While the ability to run outside of MSFS is a big advantage, the main reason for this is to give users the ability to use an external service, such as Navigraph’s Navdata Center, to directly obtain navigational information for certain functionality that MSFS does not provide (even with third-party navdata installed in the Community folder), like published holds, while the simulator adds them as updates come. This is, of course, entirely optional, and the aircraft can still run 100% in the simulator if you do not enable this (with all the benefits listed below still present).

Notable Improvements

Full Support for Missed Approach Procedures

Missed approaches are loaded automatically with your selected approach and can be flown by the aircraft like any other part of the route. They are submitted to IRL limitations studied on this FMS in real life, like limited turn prediction until they are activated.

Support for Alternate and Secondary Flight Plans

An alternate destination can now be entered, in case of a diversion. You will also be able to create, copy, swap and delete secondary flight plans, and they will be displayed on the navigation display without turn prediction like IRL.

Better Stringing Algorithm

This algorithm removes discontinuities where they should not be and adds them where the old system should have. No more segments between the departure and arrival before having entered airways, less duplicate legs, automatic connection of matching segments.


The progress we have made on the LNAV and flight plan management system has enabled us to ramp up development of the aircraft’s vertical navigation (VNAV) system. This highly anticipated feature relies heavily on accurate lateral path prediction in order to plan an accurate vertical profile along a track.

Not only will this allow the FMS to predict a complete altitude profile, it will also include the computation of a speed profile following all applicable altitude constraints and speed limits. These, in turn, are essential for improving lateral path prediction, which is strongly dependent on ground speed.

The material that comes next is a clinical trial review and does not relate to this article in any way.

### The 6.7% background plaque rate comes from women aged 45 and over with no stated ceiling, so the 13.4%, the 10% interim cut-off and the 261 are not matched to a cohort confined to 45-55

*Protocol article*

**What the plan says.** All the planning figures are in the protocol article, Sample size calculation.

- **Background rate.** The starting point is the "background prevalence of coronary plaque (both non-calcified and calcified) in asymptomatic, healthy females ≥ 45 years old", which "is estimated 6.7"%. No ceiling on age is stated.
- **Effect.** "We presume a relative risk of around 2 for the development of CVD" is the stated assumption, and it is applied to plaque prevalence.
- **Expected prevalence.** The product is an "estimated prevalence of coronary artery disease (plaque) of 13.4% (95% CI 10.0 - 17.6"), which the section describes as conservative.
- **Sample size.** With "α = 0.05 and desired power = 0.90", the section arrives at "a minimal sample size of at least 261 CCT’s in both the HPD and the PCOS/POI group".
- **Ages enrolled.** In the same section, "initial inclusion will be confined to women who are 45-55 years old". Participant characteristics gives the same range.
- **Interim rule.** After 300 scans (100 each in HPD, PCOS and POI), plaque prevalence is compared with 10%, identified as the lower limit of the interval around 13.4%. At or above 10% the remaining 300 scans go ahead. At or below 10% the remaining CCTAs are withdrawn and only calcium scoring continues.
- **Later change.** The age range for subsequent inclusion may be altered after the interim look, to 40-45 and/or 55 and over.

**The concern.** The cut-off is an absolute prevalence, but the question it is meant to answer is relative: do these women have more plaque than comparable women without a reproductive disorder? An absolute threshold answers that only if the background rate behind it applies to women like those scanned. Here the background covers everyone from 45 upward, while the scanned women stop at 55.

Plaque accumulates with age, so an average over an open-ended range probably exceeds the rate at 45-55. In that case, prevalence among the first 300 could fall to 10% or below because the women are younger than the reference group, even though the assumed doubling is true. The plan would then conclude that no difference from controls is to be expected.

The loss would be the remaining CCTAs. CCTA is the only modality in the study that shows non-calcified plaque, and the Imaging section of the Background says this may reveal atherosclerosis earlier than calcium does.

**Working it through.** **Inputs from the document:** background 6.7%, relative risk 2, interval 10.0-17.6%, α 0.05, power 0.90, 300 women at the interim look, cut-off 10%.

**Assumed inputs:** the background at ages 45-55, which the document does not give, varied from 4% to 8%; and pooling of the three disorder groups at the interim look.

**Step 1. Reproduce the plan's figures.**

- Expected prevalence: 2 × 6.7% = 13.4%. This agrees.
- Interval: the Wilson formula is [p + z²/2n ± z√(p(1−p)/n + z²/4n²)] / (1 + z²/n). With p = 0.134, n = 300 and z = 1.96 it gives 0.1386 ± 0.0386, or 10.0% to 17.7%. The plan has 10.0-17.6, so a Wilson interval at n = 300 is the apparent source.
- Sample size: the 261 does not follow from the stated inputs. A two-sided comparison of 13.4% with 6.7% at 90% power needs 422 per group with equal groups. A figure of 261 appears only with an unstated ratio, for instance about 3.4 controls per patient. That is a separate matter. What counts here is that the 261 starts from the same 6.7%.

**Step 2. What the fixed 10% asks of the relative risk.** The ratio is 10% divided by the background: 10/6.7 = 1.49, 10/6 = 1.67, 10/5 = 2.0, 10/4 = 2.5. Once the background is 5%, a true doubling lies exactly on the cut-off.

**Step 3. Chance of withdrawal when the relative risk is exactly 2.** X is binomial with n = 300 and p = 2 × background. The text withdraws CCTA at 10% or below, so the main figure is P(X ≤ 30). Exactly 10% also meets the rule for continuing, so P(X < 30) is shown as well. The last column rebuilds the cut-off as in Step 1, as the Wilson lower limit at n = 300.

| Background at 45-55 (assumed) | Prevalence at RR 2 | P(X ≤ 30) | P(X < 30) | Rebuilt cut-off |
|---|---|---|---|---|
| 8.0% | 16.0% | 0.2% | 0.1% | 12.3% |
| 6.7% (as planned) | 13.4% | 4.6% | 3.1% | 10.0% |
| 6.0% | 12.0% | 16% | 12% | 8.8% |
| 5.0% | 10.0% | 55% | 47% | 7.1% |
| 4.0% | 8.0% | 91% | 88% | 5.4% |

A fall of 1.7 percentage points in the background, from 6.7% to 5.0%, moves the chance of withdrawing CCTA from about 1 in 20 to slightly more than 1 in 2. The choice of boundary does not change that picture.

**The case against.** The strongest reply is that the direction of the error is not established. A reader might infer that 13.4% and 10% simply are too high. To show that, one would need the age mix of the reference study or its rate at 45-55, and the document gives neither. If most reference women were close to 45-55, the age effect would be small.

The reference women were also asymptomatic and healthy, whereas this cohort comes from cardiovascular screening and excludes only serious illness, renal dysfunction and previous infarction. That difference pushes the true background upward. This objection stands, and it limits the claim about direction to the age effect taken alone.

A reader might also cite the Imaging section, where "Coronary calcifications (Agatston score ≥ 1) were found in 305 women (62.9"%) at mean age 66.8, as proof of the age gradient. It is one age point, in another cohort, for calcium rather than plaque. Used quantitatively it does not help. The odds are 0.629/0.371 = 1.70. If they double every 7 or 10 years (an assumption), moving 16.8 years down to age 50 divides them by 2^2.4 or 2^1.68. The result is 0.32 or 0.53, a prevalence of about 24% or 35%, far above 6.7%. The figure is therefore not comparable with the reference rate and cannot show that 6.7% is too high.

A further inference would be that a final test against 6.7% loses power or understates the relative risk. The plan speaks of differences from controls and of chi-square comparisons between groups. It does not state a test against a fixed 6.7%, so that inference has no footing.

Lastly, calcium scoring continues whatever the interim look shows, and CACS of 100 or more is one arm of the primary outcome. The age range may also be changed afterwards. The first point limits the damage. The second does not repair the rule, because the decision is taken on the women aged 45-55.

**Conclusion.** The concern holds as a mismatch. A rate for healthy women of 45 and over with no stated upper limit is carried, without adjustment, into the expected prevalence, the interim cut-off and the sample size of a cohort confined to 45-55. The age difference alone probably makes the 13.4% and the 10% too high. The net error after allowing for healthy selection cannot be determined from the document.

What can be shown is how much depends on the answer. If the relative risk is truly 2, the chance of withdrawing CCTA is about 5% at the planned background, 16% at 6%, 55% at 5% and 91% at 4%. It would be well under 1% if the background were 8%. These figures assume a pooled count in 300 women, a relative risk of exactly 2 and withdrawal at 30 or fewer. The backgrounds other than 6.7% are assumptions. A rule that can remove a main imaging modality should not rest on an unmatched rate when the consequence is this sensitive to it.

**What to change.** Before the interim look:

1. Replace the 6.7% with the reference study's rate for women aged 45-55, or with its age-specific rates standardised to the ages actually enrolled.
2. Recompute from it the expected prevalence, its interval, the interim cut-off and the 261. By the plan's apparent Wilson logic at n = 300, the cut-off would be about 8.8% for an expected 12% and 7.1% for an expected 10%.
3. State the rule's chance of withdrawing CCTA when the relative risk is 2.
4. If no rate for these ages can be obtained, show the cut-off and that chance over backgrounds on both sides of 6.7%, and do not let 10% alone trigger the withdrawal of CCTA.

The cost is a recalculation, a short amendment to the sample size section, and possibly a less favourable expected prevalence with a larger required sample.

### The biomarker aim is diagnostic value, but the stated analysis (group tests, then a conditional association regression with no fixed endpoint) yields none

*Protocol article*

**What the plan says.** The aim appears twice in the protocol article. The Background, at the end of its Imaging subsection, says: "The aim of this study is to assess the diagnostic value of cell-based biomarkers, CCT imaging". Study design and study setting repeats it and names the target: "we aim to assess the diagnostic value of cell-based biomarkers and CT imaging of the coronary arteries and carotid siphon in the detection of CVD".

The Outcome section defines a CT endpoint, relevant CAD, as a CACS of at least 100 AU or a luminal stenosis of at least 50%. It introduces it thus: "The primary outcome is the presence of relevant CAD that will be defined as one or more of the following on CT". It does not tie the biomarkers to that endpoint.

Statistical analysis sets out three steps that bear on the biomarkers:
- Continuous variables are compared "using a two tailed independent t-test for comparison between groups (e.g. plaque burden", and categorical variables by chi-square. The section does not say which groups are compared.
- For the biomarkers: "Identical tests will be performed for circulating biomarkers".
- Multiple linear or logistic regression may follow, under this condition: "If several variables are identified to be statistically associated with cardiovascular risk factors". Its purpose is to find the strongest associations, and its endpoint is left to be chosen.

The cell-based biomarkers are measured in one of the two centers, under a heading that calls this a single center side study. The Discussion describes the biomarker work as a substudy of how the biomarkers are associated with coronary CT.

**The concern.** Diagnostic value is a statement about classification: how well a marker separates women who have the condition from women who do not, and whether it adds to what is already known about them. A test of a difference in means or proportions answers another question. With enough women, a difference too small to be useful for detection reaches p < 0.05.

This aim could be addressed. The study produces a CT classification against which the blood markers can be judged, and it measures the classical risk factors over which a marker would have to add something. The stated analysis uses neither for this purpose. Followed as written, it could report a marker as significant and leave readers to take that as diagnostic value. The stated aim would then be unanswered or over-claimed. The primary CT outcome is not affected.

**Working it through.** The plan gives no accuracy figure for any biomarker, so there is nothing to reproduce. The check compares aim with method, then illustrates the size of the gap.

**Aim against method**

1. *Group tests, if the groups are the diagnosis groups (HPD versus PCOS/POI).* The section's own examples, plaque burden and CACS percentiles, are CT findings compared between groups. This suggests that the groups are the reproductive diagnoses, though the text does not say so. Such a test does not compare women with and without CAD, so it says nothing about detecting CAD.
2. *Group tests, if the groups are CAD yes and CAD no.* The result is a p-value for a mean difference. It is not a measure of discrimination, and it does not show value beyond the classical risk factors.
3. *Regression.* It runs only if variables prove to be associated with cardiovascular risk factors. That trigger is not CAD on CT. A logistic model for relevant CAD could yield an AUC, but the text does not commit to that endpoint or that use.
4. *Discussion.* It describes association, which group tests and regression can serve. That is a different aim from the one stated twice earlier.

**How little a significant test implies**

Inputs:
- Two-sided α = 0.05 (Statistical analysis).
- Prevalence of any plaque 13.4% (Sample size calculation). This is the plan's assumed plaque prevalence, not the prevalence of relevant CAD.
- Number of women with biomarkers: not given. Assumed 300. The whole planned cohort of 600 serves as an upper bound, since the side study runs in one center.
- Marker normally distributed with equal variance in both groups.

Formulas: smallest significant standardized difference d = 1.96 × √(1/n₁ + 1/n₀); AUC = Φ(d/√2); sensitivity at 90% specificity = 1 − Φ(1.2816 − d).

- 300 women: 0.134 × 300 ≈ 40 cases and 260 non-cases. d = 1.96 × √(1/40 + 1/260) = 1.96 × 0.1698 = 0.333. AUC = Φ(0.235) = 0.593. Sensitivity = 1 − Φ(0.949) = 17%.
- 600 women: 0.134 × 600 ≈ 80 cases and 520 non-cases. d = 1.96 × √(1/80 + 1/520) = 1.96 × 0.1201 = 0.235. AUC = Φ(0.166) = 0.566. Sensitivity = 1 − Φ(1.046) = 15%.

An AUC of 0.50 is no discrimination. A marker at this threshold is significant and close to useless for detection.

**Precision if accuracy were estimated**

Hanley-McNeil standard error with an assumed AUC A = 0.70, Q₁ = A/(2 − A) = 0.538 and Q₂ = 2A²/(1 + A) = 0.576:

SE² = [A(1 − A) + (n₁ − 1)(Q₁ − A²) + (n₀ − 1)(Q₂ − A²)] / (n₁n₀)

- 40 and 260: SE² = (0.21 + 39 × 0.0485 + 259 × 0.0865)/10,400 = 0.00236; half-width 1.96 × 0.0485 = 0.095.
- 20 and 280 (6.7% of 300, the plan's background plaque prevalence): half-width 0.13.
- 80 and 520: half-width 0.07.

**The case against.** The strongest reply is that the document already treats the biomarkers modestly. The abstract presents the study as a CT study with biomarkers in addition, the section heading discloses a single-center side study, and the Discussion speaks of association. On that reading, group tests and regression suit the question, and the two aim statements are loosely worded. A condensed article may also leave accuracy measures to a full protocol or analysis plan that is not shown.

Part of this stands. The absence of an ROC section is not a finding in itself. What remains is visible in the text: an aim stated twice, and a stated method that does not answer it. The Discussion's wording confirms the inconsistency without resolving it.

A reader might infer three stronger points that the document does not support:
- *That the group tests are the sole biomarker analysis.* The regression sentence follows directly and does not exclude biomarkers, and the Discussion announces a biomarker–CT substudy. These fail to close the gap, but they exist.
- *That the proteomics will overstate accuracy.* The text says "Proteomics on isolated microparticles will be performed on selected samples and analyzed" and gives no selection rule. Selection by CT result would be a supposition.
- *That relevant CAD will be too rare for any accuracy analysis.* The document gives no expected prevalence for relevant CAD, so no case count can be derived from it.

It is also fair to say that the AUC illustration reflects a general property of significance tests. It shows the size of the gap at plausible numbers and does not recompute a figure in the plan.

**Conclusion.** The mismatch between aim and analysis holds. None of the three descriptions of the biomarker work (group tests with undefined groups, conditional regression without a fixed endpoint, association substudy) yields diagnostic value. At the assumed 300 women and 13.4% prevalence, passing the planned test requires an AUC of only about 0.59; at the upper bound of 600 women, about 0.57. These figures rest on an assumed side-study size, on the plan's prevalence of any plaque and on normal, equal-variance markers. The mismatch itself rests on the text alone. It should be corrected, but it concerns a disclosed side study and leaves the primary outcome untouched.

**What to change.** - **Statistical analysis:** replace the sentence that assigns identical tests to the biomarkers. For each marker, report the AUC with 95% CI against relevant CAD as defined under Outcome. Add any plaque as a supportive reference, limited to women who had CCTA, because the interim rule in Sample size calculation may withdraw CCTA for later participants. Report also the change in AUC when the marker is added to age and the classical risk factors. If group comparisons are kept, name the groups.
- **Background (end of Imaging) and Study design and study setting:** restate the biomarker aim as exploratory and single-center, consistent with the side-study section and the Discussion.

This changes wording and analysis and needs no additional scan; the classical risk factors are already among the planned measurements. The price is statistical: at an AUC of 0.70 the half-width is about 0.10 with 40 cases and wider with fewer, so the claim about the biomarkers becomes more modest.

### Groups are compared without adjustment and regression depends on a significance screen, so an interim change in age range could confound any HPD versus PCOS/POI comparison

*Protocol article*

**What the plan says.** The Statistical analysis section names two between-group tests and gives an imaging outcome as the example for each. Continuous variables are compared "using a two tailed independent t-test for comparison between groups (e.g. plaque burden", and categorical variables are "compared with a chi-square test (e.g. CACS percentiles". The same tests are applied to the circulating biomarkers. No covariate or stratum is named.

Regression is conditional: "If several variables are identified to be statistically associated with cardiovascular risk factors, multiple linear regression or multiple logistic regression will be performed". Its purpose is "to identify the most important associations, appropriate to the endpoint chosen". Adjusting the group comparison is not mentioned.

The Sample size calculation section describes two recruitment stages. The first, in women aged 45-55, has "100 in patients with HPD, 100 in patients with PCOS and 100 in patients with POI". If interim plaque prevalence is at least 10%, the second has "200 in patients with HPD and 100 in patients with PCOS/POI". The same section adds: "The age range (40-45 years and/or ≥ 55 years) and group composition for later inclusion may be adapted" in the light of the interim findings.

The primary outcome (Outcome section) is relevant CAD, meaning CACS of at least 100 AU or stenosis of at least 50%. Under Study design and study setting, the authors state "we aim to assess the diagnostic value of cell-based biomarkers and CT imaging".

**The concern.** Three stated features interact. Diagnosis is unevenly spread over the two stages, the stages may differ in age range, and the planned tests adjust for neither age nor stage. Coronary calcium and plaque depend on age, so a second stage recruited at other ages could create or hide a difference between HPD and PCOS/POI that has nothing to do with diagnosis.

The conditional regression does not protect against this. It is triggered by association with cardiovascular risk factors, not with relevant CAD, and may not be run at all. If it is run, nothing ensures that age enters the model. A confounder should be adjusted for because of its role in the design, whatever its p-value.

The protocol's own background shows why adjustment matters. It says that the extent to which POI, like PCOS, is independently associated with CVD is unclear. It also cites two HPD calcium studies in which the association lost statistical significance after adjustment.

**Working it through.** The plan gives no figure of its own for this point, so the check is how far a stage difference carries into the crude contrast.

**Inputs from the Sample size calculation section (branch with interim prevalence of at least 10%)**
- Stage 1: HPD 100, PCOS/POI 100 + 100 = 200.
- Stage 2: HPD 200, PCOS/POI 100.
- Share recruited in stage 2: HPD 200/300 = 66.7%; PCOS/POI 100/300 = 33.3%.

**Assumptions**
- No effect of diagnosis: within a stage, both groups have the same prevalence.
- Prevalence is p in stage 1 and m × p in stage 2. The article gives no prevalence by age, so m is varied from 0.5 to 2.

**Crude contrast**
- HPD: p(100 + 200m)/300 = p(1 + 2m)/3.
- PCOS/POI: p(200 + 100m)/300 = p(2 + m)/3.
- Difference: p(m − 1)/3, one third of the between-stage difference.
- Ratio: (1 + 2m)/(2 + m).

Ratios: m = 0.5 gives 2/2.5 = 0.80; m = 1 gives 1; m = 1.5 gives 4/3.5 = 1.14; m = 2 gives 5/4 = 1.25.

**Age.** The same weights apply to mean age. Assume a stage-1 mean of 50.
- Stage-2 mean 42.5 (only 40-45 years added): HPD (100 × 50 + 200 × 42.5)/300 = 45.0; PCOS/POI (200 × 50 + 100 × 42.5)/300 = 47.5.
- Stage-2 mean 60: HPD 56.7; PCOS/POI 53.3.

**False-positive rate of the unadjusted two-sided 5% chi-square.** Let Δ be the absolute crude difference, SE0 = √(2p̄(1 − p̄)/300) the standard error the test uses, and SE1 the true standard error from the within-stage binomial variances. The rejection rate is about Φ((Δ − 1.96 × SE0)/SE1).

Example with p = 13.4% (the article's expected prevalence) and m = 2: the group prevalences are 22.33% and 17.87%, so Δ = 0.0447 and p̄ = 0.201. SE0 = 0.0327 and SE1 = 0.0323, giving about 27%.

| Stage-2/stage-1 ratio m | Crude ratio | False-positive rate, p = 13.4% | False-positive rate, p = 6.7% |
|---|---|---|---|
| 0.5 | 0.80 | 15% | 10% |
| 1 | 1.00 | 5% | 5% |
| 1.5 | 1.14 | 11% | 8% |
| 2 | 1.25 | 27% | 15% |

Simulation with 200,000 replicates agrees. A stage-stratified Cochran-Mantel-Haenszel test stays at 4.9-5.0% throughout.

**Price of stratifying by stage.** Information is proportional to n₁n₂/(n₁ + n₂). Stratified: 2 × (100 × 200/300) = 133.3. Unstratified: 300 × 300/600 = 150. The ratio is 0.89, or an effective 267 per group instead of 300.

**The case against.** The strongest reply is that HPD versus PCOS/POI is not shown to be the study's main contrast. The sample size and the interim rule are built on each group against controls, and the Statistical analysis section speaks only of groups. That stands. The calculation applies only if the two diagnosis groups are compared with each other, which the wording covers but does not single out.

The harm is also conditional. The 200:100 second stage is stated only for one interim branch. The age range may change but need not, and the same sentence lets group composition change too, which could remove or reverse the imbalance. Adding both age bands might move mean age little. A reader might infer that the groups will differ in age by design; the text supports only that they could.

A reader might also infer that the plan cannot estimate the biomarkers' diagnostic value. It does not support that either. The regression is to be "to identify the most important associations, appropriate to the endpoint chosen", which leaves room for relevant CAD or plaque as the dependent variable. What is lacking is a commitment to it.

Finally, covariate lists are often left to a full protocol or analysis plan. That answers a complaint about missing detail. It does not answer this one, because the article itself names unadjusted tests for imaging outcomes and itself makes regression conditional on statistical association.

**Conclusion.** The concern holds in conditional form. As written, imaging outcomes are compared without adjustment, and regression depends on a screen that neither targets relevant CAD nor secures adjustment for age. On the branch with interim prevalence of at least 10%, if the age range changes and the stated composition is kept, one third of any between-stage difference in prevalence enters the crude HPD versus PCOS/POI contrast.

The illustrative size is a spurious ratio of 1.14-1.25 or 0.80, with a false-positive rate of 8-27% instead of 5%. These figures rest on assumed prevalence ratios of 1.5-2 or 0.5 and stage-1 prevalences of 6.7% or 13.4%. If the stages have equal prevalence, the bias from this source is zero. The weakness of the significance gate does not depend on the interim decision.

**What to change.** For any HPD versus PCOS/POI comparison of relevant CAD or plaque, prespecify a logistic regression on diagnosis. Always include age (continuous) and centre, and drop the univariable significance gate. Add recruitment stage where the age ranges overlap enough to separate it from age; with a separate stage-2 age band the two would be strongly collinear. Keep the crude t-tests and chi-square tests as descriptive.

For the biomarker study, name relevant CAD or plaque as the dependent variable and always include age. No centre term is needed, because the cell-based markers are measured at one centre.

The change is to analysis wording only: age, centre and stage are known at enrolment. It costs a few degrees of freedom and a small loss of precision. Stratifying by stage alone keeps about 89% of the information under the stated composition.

Similar to LNAV predictions, VNAV predictions are recomputed regularly during flight to account for changes in atmospheric conditions such as pressure, temperature and wind, as well as deviations in real aircraft performance from the predictions, to provide accurate information to the pilots throughout the flight. This tight interaction between the two systems represents a development challenge as it requires iterative computation to find a suitable solution.

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An example would be predicting an aircraft’s climb capability given a certain lateral distance. For accurate engine performance predictions, we need to know the pressure and temperature throughout a particular segment/portion of the flight, which are both altitude-dependent. As an approximation, we can use the midway altitude along this step. However, we do not know the midway altitude before running the prediction. We can resolve this by using an initial guess for the midway altitude and the starting altitude to run the predictions, then using the midway altitude in the prediction as a new guess.

Similarly, if we want to compute a descent profile obeying all speed and altitude constraints as it is done on the Airbus, there are a few considerations. We would like to know at which point along the track to start our computation, ideally the top of descent, but we do not know where the top of descent is before computing how much distance is required for the descent. In essence, we would have to compute the profile backwards. We start at the destination runway and compute descent segments up to the cruising altitude. However, there is still an issue. We do not have a reliable aircraft weight prediction at the destination airport because we do not know how much fuel will be burnt during the descent. Again, we solve this by using an initial guess of the destination fuel, running predictions, and then updating this based on the predicted fuel burn. This is repeated until we converge to an accurate fuel prediction.

General Information

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If you require support or would like to submit a bug report please see the links below:

When submitting an issue or asking for support to do the following:

  • Visit our Reported Issues Documentation for common problems and workarounds.
  • Ensure that your issue has not already been reported on our GitHub.

Download the latest version of the A32NX:

Safe skies and happy flying!

Editors: Kevin, Valastiri